Thursday, May 26, 2011

Mothers and Daughters

A daughter is a mother's gender partner, her closest ally in the family confederacy, an extension of her self.  And mothers are their daughters' role model, their biological and emotional road map, the arbiter of all their relationships.  ~Victoria Secunda

Today was a hard day. Two months ago today, I sat with my mother in the darkness and listened to her labored breaths begging God to take her quickly. It isn't until most people are much older that they are faced with the reality of losing their 2nd parent and yet, on that day I became an orphan. While for some of you that may sound incredibly dramatic, those who have stood over their dead parent with a distinct feeling of a free fall, there is nothing dramatic about it. Because you don't need to be 10 to be an orphan. The only requirement is the moment your mother or father takes their last breath leaving you standing on top of a family tree, literally out on a limb. 

Just like when my brother died, I am struggling with a new family constellation. And its all too quick and too soon and too much grief to process at the end of the day. I have had many people tell me that I am a survivor. And its true. But that doesn't mean that I want to be. Or that I'm good at it. Surviving, on some level, is my truth. It has defined much of my life. Just like it defined my mother's. 

On the one year anniversary of my brother's death, I wrote a blog outlining what I had learned in the 12 months after his death. The following excerpt was the first lesson I wrote:

- I learned my mother is a much stronger woman than I ever believed. When I was 11 years old, my father died, leaving my mother widowed at 44. Having been a stay at home mother and wife to a domineering Italian businessman, my mother did not have the self esteem to believe that she could go out and start over. It was years before my mother ever got a job and the recurrent themes of a Irish Catholic housewife never really went away. I truly believed my mother could not survive the death of her own child. But she has. She has gotten out of bed and continued to live her life the best she can knowing that she has buried her son. She still laughs and keeps Ralph's memory alive through allowing all of us to celebrate who he was (warts and all). She has helped the grandchildren through losing Ralph by meeting them where they are in the process, even if it means having to read the newspaper article my 7 year old nephew wrote shortly after Ralph passed announcing his death (literally - it read "Extra....Ralph died").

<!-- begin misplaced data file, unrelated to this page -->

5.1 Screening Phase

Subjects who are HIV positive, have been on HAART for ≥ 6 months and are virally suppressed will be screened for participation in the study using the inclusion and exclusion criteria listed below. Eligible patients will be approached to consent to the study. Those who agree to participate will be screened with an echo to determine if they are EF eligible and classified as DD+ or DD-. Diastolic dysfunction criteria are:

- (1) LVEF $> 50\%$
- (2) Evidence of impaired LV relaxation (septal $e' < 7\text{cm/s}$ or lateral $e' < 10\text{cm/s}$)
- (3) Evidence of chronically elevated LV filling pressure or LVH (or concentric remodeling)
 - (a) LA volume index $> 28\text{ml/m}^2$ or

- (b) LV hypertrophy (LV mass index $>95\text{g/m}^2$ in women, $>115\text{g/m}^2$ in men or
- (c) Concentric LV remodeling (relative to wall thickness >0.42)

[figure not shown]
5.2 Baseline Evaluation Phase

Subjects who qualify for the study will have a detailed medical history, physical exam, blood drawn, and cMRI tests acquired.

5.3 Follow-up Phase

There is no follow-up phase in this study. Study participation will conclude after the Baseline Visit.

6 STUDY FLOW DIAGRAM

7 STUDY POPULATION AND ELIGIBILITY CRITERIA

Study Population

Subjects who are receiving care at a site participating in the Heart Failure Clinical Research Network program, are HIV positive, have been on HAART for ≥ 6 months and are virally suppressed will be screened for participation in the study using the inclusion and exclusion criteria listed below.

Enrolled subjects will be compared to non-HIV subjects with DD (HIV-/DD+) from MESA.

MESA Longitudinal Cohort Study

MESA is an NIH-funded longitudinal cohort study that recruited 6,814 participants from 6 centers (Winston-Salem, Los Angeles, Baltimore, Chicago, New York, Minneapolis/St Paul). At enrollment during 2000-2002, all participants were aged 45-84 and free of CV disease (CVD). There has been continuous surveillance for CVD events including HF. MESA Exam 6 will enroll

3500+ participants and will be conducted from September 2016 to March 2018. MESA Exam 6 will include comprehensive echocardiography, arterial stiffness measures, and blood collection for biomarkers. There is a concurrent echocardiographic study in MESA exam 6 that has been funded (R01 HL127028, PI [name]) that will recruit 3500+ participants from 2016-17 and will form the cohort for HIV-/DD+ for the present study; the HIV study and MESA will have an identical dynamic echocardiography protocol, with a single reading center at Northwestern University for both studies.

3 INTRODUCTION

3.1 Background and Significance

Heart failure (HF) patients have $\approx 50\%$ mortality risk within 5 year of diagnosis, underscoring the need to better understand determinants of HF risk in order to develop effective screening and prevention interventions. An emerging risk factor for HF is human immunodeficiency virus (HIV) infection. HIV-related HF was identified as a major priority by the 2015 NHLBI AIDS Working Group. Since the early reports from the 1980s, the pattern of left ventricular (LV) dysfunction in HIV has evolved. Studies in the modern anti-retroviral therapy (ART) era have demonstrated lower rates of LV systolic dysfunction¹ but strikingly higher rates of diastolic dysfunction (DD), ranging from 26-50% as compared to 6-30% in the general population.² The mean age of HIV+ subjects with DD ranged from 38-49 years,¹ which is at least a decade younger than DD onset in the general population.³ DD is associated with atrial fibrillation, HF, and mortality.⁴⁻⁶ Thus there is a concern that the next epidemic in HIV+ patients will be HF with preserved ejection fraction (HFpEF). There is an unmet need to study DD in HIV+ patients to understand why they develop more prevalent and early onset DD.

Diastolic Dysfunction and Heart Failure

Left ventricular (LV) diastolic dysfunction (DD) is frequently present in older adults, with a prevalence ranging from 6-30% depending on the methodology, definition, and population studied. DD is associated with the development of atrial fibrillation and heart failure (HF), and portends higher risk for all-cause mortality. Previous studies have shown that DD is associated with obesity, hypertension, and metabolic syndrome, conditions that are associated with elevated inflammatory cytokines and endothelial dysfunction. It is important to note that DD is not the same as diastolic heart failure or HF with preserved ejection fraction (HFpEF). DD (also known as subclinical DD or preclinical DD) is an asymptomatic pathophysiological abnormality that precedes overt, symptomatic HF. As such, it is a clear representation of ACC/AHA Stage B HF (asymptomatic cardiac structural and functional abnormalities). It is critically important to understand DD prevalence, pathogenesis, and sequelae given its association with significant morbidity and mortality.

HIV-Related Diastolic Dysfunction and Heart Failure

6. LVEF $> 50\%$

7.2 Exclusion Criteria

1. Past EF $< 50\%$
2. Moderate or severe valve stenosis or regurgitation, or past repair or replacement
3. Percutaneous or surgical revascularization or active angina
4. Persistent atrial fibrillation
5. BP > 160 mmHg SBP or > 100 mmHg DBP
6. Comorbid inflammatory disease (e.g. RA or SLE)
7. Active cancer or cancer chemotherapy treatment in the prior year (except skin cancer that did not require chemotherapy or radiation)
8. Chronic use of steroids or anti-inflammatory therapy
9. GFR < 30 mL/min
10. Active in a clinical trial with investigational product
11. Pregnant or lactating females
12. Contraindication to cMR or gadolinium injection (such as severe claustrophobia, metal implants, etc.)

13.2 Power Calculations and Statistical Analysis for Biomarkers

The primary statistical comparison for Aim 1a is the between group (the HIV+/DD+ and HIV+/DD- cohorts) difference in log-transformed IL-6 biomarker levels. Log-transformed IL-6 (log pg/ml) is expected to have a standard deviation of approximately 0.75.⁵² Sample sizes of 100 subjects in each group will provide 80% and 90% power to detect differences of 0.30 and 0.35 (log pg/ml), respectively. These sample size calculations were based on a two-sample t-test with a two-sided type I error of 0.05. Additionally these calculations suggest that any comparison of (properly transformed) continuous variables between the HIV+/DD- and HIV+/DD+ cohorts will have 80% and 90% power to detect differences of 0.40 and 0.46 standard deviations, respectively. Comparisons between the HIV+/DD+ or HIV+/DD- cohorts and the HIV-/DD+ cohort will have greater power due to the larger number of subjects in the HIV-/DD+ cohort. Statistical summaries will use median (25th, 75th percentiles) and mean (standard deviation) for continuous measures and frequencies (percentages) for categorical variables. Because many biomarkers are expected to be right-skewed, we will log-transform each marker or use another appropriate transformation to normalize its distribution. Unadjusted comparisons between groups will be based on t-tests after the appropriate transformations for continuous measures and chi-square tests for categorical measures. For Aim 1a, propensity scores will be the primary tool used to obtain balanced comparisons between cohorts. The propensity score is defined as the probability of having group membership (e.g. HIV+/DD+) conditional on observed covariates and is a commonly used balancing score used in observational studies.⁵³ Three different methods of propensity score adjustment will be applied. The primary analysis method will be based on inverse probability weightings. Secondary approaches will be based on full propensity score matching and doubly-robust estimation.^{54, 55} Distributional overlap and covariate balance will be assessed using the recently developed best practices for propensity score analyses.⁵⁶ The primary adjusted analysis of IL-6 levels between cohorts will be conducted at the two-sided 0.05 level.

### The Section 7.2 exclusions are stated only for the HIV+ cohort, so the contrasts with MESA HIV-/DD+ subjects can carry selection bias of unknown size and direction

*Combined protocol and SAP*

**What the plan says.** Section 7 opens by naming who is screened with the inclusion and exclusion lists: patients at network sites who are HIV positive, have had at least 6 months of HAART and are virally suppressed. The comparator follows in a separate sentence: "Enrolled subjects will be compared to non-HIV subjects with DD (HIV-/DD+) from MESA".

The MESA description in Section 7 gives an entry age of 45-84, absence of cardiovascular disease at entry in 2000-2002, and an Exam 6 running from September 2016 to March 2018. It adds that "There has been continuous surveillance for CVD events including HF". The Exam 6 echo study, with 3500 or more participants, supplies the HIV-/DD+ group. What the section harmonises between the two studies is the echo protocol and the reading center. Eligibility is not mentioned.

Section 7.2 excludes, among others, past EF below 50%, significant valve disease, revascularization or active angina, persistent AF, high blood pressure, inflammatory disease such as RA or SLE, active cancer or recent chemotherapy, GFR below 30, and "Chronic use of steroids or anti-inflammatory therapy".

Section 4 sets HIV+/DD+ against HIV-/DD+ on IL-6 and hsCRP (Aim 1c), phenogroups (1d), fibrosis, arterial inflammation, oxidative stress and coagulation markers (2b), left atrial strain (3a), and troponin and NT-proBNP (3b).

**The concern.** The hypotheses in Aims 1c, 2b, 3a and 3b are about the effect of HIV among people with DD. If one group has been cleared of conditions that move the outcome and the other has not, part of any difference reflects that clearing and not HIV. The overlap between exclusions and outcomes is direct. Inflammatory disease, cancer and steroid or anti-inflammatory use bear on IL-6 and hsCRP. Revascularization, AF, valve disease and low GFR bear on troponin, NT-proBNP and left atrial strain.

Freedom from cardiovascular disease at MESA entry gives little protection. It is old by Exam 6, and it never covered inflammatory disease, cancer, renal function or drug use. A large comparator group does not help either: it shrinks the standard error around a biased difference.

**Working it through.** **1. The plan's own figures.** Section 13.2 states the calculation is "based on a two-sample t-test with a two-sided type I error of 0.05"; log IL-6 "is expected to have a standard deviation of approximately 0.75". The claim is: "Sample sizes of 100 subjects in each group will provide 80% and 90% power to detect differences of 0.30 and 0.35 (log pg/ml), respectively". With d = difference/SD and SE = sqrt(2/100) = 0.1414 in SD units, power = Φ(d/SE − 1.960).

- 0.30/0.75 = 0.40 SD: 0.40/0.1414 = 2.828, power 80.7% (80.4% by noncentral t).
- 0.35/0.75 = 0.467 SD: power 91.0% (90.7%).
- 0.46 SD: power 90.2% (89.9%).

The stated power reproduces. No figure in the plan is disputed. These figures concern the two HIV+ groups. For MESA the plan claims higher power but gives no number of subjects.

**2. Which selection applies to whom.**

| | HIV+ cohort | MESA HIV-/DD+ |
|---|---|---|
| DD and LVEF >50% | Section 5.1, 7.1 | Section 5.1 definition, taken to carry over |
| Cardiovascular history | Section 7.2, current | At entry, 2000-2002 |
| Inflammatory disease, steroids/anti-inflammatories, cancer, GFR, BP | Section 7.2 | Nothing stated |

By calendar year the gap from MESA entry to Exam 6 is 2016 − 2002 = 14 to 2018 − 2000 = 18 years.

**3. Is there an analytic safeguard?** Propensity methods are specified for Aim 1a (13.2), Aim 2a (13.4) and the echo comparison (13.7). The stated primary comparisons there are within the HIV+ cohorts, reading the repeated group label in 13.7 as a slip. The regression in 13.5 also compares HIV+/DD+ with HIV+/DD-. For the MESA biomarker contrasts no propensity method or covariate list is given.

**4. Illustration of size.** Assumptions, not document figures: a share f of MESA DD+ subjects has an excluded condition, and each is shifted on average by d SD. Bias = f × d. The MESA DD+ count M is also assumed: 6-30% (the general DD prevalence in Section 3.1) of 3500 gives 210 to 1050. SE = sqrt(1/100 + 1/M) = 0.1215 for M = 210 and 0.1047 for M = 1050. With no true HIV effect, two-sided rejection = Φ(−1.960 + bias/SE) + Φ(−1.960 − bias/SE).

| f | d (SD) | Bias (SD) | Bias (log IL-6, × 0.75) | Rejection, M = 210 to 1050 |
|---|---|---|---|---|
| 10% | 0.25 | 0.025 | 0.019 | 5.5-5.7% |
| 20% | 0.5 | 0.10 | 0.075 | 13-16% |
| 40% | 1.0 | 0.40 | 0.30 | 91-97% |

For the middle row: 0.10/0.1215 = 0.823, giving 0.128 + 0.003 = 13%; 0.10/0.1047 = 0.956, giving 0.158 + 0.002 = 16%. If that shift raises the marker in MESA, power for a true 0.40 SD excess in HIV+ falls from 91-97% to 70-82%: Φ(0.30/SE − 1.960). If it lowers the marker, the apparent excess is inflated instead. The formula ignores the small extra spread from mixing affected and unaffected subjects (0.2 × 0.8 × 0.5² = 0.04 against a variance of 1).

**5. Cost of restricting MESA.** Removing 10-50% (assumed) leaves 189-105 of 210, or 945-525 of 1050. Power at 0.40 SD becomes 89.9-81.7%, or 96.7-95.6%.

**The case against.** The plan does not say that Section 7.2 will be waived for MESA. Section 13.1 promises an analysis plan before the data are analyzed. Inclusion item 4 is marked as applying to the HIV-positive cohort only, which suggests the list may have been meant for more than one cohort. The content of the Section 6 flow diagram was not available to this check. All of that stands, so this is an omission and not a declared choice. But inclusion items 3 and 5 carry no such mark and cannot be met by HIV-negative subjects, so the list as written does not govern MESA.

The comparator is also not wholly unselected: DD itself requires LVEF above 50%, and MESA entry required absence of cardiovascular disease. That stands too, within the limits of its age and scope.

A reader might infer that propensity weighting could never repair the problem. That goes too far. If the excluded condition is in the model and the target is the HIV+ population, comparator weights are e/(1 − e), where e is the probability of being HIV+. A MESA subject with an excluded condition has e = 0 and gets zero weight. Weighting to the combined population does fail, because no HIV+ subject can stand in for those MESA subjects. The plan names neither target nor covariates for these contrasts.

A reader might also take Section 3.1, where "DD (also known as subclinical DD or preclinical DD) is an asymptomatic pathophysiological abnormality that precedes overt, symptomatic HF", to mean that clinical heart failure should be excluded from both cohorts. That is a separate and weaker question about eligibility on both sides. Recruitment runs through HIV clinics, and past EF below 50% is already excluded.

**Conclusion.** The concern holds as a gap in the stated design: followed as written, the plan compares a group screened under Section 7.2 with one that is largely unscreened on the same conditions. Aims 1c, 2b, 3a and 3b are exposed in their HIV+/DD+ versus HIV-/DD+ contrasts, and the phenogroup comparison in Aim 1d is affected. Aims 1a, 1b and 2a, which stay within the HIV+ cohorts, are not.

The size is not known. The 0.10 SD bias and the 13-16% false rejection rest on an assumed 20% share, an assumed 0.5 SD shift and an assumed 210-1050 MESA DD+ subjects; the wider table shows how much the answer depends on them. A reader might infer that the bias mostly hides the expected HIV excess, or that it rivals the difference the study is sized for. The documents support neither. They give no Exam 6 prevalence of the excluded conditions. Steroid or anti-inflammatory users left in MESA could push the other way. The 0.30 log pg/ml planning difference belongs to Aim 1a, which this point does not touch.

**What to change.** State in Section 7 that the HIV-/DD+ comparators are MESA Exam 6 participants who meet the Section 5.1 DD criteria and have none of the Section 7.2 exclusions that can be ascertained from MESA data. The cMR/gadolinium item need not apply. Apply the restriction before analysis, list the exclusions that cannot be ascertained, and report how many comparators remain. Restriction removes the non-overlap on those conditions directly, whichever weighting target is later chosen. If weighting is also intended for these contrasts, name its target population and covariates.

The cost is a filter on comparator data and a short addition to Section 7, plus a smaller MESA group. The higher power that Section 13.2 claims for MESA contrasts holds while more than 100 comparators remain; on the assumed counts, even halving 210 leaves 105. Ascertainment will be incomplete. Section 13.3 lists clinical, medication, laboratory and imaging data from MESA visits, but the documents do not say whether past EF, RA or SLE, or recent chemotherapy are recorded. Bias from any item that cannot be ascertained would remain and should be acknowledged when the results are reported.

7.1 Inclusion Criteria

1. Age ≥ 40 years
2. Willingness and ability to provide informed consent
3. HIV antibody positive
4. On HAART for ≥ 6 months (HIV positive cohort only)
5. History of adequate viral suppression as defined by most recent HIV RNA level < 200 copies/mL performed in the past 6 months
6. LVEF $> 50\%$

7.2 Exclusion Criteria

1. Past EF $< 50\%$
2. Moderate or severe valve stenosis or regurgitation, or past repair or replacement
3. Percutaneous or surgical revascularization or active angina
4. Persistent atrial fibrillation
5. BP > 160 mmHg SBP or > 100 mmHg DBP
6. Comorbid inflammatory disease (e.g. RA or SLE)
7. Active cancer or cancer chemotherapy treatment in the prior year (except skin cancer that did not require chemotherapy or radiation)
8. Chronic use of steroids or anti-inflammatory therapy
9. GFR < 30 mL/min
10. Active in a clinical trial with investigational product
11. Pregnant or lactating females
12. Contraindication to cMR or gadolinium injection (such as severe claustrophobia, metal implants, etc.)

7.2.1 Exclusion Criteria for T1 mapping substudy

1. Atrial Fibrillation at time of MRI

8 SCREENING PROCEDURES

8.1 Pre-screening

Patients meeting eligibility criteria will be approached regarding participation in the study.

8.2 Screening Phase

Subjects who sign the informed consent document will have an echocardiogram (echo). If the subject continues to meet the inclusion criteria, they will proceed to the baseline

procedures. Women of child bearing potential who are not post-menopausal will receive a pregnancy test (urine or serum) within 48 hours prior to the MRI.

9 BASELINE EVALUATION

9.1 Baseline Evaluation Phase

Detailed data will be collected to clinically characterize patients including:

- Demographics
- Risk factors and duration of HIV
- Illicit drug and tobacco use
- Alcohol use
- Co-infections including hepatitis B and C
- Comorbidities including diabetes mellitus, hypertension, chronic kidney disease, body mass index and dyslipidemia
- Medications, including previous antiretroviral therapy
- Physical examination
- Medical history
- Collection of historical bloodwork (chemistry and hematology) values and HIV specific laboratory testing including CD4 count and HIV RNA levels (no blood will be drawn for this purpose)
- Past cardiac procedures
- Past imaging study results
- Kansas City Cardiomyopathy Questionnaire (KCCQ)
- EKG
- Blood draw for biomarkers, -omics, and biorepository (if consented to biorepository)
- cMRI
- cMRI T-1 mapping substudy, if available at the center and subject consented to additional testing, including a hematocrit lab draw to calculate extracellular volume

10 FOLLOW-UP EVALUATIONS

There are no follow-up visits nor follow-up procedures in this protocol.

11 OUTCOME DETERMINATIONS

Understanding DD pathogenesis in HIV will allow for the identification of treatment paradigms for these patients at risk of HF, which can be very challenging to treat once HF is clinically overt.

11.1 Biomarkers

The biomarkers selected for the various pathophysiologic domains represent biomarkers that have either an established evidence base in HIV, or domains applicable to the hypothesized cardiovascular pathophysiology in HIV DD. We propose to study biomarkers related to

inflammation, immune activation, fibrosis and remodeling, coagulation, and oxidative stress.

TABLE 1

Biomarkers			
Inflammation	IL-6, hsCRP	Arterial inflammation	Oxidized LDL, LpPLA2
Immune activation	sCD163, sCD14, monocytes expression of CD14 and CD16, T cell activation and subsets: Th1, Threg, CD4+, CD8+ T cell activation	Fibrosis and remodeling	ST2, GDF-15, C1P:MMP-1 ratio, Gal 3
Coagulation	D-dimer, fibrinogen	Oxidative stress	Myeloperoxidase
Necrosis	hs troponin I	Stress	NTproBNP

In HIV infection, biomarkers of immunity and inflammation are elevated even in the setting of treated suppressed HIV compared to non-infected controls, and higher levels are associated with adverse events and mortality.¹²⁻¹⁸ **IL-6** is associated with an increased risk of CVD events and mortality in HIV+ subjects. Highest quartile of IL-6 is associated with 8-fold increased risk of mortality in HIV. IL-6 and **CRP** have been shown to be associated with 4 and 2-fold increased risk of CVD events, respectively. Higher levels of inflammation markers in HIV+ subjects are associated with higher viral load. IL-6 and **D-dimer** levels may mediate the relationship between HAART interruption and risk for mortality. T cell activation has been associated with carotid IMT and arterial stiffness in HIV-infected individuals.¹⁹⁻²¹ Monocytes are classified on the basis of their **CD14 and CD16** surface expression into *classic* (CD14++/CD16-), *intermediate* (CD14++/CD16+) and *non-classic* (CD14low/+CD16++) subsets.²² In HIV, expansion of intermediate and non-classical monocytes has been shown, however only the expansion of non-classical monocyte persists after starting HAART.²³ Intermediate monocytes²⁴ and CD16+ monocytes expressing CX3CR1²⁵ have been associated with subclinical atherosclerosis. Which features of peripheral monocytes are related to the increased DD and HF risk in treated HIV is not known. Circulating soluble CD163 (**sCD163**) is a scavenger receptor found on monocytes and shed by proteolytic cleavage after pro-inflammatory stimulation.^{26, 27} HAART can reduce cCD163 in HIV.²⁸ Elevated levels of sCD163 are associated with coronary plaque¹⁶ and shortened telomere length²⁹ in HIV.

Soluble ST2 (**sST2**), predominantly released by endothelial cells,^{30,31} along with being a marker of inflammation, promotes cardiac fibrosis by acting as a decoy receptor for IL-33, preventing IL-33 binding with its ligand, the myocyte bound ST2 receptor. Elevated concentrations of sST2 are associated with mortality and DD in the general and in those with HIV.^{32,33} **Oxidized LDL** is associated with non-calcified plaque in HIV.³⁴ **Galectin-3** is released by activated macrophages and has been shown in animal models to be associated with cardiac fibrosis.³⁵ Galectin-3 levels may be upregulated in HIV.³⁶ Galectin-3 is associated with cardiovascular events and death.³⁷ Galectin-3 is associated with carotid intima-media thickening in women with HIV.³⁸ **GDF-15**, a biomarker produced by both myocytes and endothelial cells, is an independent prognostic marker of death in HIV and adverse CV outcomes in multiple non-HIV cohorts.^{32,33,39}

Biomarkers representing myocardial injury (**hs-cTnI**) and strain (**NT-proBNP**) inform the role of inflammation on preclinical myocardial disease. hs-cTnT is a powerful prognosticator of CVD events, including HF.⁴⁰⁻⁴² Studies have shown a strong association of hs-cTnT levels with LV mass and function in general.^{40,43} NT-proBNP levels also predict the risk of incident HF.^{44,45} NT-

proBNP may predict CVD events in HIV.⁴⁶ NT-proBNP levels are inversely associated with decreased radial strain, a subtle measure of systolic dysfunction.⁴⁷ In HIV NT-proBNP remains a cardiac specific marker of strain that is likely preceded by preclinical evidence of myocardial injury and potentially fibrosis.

In my heart, I did not believe it was possible for my mother to survive losing my brother. But she was a survivor. I remember calling her and crying every night saying over and over "I'm just so sad. I've never been this sad in my whole life." And she listened. And comforted. And she stood by me when I almost lost my mind with grief about 6 months after he died. I had no idea how she did it knowing the kind of loss she was enduring herself. 
But now I sit, almost nightly with an 8 year old little boy who cries for his "Mombo", the person he refers to as "the nicest person I ever knew." And I give him the space and time to grieve his own loss. Recently he said to me, "why don't you cry all the time?" I thought about it for a minute and said "Max, I am sad and I cry everyday. You just don't always see it. I miss my mom but I know if she were here, her biggest concern would be if you were okay. So I'm just making sure you are okay." And that's when I figured out how my mother managed to listen and comfort me not only through the loss of my brother but through losing her too.

Motherhood is a powerful force in the universe. It doesn't seem fair that anyone should have to endure the loss of a mother.